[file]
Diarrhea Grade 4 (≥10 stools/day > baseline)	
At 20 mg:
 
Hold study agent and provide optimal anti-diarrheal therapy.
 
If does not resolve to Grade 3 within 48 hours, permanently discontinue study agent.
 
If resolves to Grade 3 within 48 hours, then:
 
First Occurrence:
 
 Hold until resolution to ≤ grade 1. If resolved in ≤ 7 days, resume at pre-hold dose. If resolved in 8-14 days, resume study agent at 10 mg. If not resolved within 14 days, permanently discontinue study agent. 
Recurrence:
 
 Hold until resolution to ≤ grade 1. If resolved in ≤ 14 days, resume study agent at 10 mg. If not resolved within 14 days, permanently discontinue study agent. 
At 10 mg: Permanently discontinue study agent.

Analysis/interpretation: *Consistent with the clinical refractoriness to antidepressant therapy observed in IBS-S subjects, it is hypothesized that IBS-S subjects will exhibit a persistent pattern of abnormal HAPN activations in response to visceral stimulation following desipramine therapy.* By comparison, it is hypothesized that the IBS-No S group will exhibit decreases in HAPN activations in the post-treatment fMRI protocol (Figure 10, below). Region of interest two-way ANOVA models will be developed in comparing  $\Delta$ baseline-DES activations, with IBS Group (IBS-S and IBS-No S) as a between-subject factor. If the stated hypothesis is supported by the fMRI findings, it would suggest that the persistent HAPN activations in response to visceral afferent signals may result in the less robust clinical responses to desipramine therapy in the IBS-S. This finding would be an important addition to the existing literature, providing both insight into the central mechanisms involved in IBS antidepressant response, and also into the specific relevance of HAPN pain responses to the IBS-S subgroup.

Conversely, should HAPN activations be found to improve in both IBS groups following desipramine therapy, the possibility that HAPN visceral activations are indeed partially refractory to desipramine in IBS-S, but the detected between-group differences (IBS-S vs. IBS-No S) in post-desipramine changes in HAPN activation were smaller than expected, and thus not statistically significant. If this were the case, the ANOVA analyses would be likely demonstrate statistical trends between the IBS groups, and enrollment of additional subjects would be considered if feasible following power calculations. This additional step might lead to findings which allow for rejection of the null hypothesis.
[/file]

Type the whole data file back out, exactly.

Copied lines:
Diarrhea Grade 4 (≥10 stools/day > baseline)	
At 20 mg:
 
Hold study agent and provide optimal anti-diarrheal therapy.
 
If does not resolve to Grade 3 within 48 hours, permanently discontinue study agent.
 
If resolves to Grade 3 within 48 hours, then:
 
First Occurrence:
 
 Hold until resolution to ≤ grade 1. If resolved in ≤ 7 days, resume at pre-hold dose. If resolved in 8-14 days, resume study agent at 10 mg. If not resolved within 14 days, permanently discontinue study agent. 
Recurrence:
 
 Hold until resolution to ≤ grade 1. If resolved in ≤ 14 days, resume study agent at 10 mg. If not resolved within 14 days, permanently discontinue study agent. 
At 10 mg: Permanently discontinue study agent.

Analysis/interpretation: *Consistent with the clinical refractoriness to antidepressant therapy observed in IBS-S subjects, it is hypothesized that IBS-S subjects will exhibit a persistent pattern of abnormal HAPN activations in response to visceral stimulation following desipramine therapy.* By comparison, it is hypothesized that the IBS-No S group will exhibit decreases in HAPN activations in the post-treatment fMRI protocol (Figure 10, below). Region of interest two-way ANOVA models will be developed in comparing  $\Delta$ baseline-DES activations, with IBS Group (IBS-S and IBS-No S) as a between-subject factor. If the stated hypothesis is supported by the fMRI findings, it would suggest that the persistent HAPN activations in response to visceral afferent signals may result in the less robust clinical responses to desipramine therapy in the IBS-S. This finding would be an important addition to the existing literature, providing both insight into the central mechanisms involved in IBS antidepressant response, and also into the specific relevance of HAPN pain responses to the IBS-S subgroup.

Conversely, should HAPN activations be found to improve in both IBS groups following desipramine therapy, the possibility that HAPN visceral activations are indeed partially refractory to desipramine in IBS-S, but the detected between-group differences (IBS-S vs. IBS-No S) in post-desipramine changes in HAPN activation were smaller than expected, and thus not statistically significant. If this were the case, the ANOVA analyses would be likely demonstrate statistical trends between the IBS groups, and enrollment of additional subjects would be considered if feasible following power calculations. This additional step might lead to findings which allow for rejection of the null hypothesis.